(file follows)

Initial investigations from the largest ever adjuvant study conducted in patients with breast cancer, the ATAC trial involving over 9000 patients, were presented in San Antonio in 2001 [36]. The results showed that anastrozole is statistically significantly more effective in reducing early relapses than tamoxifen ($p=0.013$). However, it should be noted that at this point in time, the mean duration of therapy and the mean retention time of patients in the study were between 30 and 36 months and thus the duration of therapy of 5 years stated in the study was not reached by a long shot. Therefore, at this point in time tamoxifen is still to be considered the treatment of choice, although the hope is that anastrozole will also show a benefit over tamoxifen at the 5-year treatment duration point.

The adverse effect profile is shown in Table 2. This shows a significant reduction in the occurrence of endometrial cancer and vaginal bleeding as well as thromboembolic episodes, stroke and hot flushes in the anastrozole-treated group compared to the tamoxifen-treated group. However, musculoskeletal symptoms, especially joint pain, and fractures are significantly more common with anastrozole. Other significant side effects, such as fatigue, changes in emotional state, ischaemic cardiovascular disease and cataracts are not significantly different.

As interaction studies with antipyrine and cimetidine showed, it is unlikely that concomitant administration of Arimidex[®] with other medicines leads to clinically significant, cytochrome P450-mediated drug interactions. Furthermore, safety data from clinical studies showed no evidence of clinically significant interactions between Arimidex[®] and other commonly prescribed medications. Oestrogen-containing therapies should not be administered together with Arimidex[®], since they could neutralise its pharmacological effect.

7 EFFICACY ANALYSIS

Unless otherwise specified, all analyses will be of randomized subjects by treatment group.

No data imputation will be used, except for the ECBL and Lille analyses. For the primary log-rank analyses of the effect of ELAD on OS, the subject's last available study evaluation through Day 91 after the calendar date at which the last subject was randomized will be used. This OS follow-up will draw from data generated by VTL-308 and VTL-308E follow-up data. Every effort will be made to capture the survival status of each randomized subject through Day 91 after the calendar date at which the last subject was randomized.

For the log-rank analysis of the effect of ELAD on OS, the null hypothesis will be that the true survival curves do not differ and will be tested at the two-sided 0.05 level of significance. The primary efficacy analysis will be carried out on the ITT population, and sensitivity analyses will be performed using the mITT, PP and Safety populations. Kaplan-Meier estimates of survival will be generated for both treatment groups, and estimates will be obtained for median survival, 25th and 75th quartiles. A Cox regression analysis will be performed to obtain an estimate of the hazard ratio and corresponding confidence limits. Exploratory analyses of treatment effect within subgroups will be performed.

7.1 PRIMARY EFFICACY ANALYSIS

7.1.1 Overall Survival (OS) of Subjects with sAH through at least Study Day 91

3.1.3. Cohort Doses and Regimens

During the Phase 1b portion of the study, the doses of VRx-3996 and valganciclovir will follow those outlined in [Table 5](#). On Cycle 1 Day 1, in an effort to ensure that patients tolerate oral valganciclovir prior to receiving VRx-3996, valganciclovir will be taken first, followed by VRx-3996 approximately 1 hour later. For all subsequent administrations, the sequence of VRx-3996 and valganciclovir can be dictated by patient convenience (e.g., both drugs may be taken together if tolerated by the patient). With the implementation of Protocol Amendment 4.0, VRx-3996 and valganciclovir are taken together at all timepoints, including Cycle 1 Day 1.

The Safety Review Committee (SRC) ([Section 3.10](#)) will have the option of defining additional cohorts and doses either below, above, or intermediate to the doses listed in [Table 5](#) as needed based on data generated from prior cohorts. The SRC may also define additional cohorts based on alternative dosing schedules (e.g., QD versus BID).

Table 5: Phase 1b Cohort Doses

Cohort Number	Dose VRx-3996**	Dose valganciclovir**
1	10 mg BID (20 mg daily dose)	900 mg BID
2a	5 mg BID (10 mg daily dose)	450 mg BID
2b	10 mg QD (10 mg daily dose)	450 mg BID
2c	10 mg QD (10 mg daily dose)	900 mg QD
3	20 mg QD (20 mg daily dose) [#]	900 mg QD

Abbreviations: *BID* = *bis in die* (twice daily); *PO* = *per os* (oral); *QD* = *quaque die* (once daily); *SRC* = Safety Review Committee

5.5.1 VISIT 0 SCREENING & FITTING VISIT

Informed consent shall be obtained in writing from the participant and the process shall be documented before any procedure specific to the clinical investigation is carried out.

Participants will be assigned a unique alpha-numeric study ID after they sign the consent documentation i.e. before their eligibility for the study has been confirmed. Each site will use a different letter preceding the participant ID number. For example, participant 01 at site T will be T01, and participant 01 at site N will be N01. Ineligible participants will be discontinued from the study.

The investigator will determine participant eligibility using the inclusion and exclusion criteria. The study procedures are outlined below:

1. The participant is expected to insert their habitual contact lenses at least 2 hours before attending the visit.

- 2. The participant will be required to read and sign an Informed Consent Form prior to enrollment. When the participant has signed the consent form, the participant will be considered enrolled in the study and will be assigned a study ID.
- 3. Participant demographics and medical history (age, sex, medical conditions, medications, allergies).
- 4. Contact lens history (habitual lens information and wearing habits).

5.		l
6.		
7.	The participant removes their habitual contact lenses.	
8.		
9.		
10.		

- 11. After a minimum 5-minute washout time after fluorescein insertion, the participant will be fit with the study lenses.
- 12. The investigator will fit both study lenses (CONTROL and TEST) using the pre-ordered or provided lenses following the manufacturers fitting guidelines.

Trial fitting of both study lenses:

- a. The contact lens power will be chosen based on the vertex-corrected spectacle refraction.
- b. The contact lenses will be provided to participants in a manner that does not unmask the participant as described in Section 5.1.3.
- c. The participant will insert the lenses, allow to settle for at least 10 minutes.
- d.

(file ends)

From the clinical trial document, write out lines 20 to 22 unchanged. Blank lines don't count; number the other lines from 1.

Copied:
Abbreviations: *BID* = *bis in die* (twice daily); *PO* = *per os* (oral); *QD* = *quaque die* (once daily); *SRC* = Safety Review Committee

5.5.1 VISIT 0 SCREENING & FITTING VISIT

Informed consent shall be obtained in writing from the participant and the process shall be documented before any procedure specific to the clinical investigation is carried out.